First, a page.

"These accusations are intended for domestic consumption and we will not submit to (American) chantage," he told IRNA in reaction to fresh US allegations that al-Qaeda elements were operating from Iran.
"American accusations are repeated; they are accusing us on something which we have already been entangled with in the fight against Taliban," Younesi added.
The Islamic Republic was among fierce opponents of ultraorthodox Taliban group, which played host to al-Qaeda in Afghanistan. Tehran helped Northern Alliance topple them from power in the war-ravaged country.
"America must not blame others for its intelligence weakness. We will arrest al-Qaeda members wherever we see them," Younesi said.
"Now that Afghanistan is under the total control of America with the cooperation of Pakistan, why are they looking for a pretext? They must confess that they cannot (control all the borders).
"The Islamic Republic of Iran's borders are totally under control but some terrorists or traffickers may infiltrate, whom we would arrest upon sighting. This does not mean we are cooperating (with them)," Younesi added.
Iran, which has more than 900 km of common borders in mostly desert areas with Afghanistan and Pakistan, has arrested at least 500 suspected members of al-Qaeda and handed them over to their country of origin.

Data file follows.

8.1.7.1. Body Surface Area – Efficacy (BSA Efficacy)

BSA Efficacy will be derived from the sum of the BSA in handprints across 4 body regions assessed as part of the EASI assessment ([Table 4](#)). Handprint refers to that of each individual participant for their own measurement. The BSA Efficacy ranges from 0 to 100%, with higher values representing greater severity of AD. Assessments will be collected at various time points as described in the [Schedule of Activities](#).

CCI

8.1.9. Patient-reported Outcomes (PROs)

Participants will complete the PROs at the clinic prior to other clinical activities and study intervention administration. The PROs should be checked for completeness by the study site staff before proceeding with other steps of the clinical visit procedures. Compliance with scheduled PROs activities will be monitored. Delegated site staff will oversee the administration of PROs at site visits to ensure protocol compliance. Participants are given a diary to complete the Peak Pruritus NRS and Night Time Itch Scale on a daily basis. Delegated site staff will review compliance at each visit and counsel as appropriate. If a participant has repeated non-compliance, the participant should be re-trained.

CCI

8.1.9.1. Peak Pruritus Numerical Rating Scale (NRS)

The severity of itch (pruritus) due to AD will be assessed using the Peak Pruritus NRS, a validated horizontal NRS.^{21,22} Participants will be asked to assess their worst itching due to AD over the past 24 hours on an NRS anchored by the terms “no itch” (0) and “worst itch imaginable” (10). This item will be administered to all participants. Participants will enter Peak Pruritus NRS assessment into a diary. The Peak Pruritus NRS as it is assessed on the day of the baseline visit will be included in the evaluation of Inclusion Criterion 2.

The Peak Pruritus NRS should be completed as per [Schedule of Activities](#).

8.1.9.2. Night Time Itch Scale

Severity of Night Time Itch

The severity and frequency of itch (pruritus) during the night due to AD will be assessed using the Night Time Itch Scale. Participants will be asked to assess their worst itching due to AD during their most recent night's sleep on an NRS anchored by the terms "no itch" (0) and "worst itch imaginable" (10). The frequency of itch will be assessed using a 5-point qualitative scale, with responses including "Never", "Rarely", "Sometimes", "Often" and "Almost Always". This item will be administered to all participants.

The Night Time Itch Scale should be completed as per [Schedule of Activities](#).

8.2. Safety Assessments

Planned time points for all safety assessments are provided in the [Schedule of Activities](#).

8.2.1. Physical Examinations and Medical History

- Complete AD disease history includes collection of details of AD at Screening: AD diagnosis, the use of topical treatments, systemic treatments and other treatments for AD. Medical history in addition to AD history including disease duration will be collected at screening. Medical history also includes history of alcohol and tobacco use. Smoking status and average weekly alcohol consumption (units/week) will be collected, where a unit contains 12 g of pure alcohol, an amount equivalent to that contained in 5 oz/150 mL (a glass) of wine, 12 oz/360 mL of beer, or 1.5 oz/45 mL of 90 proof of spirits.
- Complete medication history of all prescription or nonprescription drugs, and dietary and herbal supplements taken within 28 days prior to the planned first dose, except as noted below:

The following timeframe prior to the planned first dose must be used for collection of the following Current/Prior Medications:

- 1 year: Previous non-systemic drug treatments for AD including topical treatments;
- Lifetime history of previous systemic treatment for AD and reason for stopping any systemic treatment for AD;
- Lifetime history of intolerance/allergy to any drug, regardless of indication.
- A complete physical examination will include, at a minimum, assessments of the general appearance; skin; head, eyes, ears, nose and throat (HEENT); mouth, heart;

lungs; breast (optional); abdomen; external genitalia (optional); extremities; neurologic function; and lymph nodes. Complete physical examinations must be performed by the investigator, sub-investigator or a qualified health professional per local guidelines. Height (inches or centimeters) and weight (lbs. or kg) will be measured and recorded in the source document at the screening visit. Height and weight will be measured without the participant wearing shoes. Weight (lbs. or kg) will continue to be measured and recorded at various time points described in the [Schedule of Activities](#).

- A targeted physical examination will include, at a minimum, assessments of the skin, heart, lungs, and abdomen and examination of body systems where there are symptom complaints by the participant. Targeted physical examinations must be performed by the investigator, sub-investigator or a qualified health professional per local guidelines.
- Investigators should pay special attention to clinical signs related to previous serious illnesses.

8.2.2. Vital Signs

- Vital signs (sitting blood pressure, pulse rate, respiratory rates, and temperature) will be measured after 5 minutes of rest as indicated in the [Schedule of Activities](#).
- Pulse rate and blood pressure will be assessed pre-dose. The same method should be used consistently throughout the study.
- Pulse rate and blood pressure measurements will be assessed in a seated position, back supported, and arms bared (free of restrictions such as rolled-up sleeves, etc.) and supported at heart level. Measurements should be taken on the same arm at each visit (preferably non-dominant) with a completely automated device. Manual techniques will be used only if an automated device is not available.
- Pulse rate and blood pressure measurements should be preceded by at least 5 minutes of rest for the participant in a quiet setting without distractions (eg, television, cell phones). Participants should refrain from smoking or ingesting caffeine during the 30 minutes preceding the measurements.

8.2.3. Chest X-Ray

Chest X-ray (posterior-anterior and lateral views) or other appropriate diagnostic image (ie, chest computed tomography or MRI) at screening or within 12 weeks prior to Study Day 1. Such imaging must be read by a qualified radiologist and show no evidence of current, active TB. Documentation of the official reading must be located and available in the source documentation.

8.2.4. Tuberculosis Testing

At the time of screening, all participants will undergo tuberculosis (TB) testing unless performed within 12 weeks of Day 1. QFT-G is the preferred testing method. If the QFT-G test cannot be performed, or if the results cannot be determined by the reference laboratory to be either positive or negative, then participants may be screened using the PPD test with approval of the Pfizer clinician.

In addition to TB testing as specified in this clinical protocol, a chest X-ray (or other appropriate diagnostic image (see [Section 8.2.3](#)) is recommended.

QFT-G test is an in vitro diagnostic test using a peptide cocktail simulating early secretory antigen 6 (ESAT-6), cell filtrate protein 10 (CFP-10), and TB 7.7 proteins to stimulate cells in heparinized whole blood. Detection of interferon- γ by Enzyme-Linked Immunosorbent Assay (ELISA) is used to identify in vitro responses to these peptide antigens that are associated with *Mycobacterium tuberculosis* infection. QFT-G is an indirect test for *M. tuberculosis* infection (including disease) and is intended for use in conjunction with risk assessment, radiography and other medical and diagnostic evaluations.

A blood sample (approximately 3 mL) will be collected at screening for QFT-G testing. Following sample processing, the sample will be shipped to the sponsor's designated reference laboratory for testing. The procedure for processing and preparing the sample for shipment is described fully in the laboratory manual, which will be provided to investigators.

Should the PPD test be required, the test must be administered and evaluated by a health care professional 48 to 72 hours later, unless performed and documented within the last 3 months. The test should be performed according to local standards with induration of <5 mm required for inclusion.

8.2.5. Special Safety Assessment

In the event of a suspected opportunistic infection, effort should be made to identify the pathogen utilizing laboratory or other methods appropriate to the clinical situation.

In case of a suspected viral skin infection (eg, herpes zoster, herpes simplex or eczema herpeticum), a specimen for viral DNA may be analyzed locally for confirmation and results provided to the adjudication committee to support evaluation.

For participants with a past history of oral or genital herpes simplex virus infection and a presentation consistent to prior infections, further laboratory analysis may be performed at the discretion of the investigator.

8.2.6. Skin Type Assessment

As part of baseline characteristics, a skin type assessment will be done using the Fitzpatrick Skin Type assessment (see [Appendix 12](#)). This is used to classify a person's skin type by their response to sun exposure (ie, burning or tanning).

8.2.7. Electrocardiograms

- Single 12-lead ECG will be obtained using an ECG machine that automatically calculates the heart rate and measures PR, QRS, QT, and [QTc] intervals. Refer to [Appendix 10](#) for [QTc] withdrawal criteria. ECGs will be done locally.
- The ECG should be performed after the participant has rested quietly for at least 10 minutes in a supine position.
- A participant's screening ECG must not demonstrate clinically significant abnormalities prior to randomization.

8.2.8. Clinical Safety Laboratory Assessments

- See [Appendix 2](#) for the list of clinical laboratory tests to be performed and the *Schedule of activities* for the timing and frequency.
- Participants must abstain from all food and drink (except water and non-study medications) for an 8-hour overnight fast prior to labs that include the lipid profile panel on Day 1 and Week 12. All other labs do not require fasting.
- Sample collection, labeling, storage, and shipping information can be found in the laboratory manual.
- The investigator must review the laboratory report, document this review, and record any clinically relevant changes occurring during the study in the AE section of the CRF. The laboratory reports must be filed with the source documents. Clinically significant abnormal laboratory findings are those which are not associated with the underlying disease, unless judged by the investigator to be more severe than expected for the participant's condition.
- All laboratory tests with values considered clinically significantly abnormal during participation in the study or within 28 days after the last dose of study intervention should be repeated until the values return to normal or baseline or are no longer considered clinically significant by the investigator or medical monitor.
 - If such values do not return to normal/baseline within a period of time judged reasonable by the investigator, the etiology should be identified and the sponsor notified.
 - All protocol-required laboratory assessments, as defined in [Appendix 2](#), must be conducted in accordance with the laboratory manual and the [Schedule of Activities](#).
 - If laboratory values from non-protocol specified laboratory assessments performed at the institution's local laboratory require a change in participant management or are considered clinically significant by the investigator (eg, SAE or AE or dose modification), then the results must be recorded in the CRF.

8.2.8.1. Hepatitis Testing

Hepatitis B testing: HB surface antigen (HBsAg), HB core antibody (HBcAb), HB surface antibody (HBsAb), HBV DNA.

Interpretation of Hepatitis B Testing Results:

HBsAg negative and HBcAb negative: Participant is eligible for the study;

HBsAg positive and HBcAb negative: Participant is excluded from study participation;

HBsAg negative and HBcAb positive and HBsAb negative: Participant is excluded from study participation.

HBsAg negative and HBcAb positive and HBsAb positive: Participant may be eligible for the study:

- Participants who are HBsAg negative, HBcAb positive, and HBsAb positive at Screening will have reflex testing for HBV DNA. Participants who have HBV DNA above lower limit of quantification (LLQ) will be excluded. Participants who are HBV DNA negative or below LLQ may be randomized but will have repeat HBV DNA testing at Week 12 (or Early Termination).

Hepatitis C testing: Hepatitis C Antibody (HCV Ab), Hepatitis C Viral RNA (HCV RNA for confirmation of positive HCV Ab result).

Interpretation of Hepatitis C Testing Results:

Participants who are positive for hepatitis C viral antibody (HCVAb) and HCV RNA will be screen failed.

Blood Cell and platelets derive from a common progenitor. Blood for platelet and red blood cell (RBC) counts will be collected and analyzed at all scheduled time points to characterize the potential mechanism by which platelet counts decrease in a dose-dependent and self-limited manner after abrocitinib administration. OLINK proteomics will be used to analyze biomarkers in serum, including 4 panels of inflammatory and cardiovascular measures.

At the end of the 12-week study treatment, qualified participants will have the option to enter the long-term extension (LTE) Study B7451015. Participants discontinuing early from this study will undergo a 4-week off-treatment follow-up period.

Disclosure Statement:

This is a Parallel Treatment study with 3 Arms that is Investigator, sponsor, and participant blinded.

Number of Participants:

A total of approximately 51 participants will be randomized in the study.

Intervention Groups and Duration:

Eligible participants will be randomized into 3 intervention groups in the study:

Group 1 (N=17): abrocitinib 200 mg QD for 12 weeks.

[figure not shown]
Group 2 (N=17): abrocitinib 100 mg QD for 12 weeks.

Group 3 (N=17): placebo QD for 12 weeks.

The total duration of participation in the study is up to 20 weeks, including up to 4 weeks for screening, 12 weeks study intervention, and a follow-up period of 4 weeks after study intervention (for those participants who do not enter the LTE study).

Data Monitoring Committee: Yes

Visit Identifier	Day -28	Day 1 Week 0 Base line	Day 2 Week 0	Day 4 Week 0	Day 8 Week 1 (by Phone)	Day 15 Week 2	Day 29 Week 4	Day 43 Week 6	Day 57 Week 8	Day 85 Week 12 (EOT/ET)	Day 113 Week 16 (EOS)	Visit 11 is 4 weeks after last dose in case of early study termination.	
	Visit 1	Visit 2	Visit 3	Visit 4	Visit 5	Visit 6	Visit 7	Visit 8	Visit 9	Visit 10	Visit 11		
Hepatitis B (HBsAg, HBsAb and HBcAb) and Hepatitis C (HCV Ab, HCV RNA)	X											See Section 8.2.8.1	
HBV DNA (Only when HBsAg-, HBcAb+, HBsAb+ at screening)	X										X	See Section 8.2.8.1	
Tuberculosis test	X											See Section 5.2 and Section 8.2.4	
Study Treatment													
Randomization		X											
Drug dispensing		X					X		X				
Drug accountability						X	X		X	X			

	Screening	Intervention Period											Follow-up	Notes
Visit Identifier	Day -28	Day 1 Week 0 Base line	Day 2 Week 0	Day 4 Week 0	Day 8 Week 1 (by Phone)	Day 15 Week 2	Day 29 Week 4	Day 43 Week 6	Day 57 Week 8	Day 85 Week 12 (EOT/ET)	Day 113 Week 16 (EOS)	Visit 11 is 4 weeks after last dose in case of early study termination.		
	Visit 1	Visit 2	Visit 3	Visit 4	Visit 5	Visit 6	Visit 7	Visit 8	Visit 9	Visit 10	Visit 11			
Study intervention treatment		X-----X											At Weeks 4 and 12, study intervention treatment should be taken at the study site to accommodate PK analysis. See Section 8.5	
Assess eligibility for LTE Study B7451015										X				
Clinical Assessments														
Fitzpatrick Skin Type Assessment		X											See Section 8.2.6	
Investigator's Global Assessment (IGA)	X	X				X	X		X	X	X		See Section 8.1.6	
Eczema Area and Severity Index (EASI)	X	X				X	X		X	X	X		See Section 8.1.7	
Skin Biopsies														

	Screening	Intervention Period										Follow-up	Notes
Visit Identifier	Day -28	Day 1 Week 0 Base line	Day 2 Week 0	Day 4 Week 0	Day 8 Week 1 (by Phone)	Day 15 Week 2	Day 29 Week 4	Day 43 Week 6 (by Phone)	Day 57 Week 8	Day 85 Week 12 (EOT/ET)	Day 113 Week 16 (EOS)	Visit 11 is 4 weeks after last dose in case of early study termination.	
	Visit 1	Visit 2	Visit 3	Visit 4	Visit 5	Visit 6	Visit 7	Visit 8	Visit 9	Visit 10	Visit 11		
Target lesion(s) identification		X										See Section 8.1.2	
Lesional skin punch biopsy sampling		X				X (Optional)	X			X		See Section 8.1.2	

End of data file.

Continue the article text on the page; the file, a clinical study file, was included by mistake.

US Defense Secretary Donald Rumsfeld said on Tuesday there was "no question" some al-Qaeda members were in Iran. His allegations were repeated by State Department spokesman Richard Boucher on Wednesday.
Younesi brushed aside these allegations and said, "I say this as a counterclaim that many al-Qaeda members are currently in America."
EXTRADITION OF BOMBER
He also said that Iran had demanded US extradite a member of the terrorist Mujahedin Khalq Organization (MKO) who was behind the 1994 deadly blast at a Shiite Muslim shrine in the northeastern holy city of Mashhad.
"The handing over of Munafeqin (Islamic Republic's equivalent for MKO, meaning hypocrites) leaders is one of our serious demands from America.
"The mastermind behind the crime at the pure shrine of Imam Reza (AS) is at the American disposal and we ask Americans to hand this criminal over to us," Younesi added.
The Iranian intelligence minister further hit out at Washington for the way it dealt with MKO. "America is faced with a serious challenge on how to treat Munafeqin. On one hand, it calls them terrorist, while on the other hand it shows leniency towards them."
US military have confirmed that they had reached a ceasefire accord with MKO, which Washington has listed among terrorist groups, following Iraqi ruler Saddam Hussein's ouster.
The terrorist group, outlawed in Iran, used to carry out terrorist operations from their bases in Iraq under Saddam.
Younesi, who is on an official visit to the northwestern Azarbaijan province, also met with his Azeri counterpart, Namik Abbasov, who tours Iran at the head of a delegation.
The Iranian minister said that Tehran and Baku had removed "misunderstanding" which existed between the two countries over recent years through strengthening their cooperation and had built confidence in their relations.
The two countries are closely cooperating on security matters in line with their agreements which they have already signed, he said.
Abbasov said he hoped his visit would lead to further bolstering of relations between Iran and Azerbaijan in political, security, economic and cultural fields.
... Payvand News - 5/23/03 ... --